HOW BUSH CO. USES INFORMATION MANAGEMENT TO CONTROL THE NEWS
The US Secretary of State, Condoleezza Rice said the United States’ goal is to see an Iraqi government capable of providing basic services and security to its people.Consider the above and then consider the whole 'story' and quotes were sourced from the State Department's own 'International Information Programs' website.
“It does not mean that the United States has to be there until Iraq is a full-fledged democracy. That's going to take some time. But the foundation has to be laid for democracy in Iraq,” she said.
“We have to be sure that we're not turning the country over to al-Qaida. … We're not leaving a situation that is so chaotic that there is no one who can bring order.”
This kind of crafted ready-to-use media story is little more than a creative press release. It's written like a basic newspaper article that some journos would see no need to rewrite. But it's propaganda. A soft-ball media release, stating a vastly downgraded definition of "stable Iraq".
In a transcript handily linked on the State Department. Secretary Rice gave an interview to 'Morning In America', where the host thanked her heapingly for consenting to an interview, praised her some more, then asked if he may talk to her about Iraq.
He asked if it was okay to talk about Iraq. No hard questions. The host stated his position clearly :
"We are big supporters of the president - this war."Rice uses the interview to again spell out the Reality version of how the US will exit Iraq, even without the 'victory' celebration and the official opening of the George W. Bush Freedom Square in downtown Baghdad.
Secretary Rice : "The stakes are really for an Iraq that is stable and on a democratic path...The interviewer, Bill Bennett, is a most gracious and accomodating host. He seemed to have run out of questions after a fast handful and gave Secretary Rice the floor :
"We have 30 secondss left. I'll let you say whatever you want - a message to the American people."It was a message that included two references to 9/11, and one plea that the 'War On Terror' must continue, if only for the sake of "the children".
This is the way the Bush government, the UK Blair government and the Australian Howard government would love most media to be. Non-confrontational, no eye-bulging surprise questions, no dissent, nothing uncomfortable, no research, no problems.
The kind of journalists, or radio hosts, or TV interviewers, who would just say :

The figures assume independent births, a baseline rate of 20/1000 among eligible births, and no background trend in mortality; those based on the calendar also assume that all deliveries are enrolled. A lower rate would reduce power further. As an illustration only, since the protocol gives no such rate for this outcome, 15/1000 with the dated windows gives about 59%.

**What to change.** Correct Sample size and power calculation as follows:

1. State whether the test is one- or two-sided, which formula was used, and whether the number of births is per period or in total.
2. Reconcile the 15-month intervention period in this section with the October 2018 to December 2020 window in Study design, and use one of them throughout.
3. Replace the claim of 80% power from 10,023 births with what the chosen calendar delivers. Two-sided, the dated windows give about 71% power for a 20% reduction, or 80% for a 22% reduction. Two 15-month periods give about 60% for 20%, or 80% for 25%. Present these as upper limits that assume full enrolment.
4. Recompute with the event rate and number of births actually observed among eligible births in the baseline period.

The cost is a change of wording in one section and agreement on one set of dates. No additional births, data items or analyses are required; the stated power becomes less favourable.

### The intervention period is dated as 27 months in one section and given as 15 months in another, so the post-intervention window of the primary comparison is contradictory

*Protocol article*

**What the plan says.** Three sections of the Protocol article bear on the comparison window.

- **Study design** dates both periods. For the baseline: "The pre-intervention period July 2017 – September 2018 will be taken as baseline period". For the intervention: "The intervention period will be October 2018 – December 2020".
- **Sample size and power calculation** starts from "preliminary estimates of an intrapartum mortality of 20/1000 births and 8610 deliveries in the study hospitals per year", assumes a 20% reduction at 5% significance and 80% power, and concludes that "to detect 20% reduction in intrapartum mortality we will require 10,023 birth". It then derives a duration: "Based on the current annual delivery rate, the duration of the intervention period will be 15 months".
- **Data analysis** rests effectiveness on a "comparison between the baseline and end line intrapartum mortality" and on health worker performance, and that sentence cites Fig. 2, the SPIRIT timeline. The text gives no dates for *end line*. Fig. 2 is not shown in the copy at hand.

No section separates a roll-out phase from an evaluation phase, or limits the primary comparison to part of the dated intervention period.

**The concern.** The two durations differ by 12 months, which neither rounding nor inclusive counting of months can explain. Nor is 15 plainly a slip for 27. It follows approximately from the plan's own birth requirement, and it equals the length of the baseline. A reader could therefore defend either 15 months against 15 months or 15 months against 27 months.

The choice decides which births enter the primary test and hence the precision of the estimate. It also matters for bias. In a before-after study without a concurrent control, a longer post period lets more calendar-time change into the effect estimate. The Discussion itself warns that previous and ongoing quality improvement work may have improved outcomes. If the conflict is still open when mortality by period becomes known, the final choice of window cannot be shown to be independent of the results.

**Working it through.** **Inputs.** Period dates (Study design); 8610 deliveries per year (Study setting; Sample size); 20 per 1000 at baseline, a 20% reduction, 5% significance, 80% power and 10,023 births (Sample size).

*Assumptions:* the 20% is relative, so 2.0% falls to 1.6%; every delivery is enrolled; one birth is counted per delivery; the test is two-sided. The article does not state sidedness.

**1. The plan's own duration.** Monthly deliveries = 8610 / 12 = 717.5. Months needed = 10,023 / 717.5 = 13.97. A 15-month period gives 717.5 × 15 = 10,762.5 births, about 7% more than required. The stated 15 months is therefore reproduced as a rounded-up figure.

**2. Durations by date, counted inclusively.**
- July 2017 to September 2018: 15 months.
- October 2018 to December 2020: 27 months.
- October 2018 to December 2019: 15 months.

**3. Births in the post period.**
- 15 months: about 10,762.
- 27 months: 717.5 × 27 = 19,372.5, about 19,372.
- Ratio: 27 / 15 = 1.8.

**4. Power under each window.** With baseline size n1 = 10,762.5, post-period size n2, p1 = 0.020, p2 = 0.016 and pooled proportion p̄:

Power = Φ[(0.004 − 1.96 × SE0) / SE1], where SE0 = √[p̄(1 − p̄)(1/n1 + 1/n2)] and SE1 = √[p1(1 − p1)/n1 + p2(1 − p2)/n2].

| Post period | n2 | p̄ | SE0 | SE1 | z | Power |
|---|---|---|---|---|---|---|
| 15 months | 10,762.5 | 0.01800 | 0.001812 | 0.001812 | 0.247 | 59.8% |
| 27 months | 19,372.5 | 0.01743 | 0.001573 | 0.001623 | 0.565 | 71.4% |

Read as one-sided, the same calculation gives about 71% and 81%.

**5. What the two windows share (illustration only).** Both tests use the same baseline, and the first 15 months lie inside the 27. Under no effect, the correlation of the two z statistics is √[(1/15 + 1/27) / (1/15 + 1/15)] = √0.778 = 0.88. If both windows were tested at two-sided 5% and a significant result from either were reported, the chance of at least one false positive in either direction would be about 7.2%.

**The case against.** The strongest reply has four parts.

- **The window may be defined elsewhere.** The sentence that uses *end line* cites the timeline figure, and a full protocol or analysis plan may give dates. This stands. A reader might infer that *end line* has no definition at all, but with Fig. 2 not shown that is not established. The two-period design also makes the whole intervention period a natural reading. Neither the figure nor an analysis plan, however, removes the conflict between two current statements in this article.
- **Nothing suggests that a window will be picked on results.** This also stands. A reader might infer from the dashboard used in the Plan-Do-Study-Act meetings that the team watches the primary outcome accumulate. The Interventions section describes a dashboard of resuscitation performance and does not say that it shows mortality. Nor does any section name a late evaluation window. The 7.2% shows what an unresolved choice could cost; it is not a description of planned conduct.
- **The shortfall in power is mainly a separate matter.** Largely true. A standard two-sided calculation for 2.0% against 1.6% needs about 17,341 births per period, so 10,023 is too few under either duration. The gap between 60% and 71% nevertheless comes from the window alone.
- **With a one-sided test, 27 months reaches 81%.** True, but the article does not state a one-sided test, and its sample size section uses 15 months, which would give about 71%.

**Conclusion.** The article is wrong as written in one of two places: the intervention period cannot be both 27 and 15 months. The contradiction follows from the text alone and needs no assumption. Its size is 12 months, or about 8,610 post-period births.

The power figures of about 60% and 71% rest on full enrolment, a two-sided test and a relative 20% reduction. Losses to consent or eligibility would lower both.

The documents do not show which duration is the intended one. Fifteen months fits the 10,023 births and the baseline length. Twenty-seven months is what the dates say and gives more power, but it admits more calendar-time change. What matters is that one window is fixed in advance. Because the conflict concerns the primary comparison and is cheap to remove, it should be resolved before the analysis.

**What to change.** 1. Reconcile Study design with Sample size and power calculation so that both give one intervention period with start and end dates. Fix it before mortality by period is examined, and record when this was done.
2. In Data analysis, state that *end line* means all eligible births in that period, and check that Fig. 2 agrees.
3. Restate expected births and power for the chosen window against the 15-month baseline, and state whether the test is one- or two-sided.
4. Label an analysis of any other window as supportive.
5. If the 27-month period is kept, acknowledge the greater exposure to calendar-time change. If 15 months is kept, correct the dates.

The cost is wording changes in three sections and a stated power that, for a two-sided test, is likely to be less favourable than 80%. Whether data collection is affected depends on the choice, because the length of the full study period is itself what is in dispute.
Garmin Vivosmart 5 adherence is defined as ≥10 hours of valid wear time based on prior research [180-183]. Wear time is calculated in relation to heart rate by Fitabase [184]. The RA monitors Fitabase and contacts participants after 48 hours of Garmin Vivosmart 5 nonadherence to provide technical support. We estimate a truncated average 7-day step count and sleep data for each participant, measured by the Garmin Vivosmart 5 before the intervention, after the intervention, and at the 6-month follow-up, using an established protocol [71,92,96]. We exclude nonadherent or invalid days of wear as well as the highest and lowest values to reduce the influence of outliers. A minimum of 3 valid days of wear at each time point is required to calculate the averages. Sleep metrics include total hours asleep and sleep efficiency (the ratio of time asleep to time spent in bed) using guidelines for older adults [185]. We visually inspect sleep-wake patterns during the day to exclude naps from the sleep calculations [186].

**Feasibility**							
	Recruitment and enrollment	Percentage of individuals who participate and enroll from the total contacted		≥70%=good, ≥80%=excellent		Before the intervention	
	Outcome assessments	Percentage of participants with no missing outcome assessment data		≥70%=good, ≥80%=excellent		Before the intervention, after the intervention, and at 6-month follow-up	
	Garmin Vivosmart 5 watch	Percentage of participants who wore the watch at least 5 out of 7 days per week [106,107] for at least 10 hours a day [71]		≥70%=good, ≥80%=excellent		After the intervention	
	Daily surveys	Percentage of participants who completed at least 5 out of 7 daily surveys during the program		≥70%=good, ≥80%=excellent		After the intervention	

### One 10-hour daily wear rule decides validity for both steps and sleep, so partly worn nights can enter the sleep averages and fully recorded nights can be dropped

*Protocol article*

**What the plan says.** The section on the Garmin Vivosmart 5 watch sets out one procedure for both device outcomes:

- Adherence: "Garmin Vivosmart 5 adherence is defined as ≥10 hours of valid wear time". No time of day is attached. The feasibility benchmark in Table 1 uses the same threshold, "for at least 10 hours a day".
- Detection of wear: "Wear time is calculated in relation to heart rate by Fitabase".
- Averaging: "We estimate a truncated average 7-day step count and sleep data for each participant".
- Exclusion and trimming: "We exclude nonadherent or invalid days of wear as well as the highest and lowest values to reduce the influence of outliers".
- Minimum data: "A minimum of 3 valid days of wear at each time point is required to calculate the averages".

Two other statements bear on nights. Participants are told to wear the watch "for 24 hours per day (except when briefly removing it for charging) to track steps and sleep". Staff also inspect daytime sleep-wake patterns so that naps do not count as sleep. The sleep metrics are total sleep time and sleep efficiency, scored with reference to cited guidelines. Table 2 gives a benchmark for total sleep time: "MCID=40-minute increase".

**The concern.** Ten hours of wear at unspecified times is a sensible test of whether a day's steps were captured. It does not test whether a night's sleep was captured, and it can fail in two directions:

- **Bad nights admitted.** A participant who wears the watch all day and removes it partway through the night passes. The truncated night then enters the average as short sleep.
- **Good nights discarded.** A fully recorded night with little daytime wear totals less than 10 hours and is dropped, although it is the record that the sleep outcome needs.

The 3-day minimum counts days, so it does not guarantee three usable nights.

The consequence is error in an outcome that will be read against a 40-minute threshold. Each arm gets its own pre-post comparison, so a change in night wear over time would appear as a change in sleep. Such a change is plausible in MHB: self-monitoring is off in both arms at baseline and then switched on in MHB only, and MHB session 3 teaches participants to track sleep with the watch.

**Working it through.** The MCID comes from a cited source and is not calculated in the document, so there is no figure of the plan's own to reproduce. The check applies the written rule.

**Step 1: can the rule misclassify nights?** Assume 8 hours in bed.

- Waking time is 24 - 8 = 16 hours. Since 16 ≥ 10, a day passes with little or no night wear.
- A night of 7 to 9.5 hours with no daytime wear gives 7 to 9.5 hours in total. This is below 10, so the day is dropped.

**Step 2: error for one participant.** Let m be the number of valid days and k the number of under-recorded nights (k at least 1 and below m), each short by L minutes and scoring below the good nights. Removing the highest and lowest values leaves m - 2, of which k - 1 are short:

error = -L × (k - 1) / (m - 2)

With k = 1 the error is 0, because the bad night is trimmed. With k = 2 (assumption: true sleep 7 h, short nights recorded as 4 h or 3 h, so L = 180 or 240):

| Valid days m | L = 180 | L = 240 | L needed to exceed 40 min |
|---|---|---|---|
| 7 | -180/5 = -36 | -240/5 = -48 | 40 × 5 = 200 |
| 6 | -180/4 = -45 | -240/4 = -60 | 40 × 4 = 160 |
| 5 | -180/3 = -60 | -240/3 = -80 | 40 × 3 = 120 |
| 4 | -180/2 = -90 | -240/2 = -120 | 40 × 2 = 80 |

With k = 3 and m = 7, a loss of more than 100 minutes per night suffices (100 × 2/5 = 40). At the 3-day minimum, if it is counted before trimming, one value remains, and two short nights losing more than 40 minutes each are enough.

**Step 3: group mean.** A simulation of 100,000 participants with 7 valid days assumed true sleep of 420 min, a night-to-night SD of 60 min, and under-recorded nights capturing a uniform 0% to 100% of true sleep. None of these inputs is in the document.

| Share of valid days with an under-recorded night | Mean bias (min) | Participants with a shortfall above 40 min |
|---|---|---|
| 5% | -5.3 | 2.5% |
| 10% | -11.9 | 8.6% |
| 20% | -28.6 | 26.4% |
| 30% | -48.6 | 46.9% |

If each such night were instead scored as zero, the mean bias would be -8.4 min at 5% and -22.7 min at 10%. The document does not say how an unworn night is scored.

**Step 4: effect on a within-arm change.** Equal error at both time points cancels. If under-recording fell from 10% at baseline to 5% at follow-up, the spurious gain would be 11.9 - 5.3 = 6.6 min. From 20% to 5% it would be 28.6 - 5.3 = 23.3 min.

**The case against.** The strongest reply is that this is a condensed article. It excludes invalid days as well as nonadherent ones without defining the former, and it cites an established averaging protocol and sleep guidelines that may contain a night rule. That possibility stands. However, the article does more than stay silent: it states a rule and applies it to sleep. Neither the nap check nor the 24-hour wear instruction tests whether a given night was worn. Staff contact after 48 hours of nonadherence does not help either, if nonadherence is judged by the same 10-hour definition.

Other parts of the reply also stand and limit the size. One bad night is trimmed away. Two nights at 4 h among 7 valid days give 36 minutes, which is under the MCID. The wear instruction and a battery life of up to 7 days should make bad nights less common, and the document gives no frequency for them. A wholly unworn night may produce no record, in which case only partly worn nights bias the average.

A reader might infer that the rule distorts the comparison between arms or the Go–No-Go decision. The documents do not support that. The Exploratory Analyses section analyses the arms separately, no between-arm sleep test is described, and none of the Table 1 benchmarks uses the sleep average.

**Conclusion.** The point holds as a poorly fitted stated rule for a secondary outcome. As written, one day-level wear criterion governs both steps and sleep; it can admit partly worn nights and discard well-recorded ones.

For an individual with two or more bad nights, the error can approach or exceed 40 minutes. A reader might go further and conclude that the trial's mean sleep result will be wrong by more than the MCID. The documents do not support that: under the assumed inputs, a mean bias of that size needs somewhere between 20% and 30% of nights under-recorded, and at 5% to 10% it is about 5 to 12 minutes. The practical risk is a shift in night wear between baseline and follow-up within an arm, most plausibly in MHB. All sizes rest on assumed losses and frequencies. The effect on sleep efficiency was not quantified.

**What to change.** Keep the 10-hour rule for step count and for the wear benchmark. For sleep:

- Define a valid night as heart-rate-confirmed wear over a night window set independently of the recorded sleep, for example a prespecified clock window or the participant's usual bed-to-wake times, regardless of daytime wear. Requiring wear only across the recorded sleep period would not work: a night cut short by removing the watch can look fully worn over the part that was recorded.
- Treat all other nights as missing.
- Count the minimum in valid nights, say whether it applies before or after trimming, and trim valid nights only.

"Hell, I don't care, here's the mic, say whatever you want. You can do no wrong here. I can't even remember the distortions and deceptions you guys have pulled on the American people. Say what you want, your among friends here. This is Bush Country."
There will eventually no need for most of the journalists now employed by megapresence media entities like News Corp. Rupert Murdoch has said, many times, that he wants to see a future media filled with, if not dominated by, blogs.
But blogs can be built to be self-publishing, sucking in the latest information product and packaging it in a way that will pass the "plant" test for most who come across it.
The State Department are aggressively pursuing their "information management", and kindly now provide an RSS Feed option so you can have headlines from their 'Washington File' media product pipeline published in a neat box on your site.
Pure media product, with a touch of dissent amongst the pages and news portals, that seems real, seems to be the real thing, but at best are substance-free junk food for the mind.
You think you're getting something worthy of your attention, but they are stealing your time and dulling your brain.
In the meantime, Secretary Rice is downgrading Americans' expectations of what actually constitutes the "free and democratic" Iraq that needs to be in place before the US can exit the war.
A "stable Iraq" and a "stable government" is now enough for a low-ball victory to be declared.
If only the United States could get even these reduced expectations out of Iraq.
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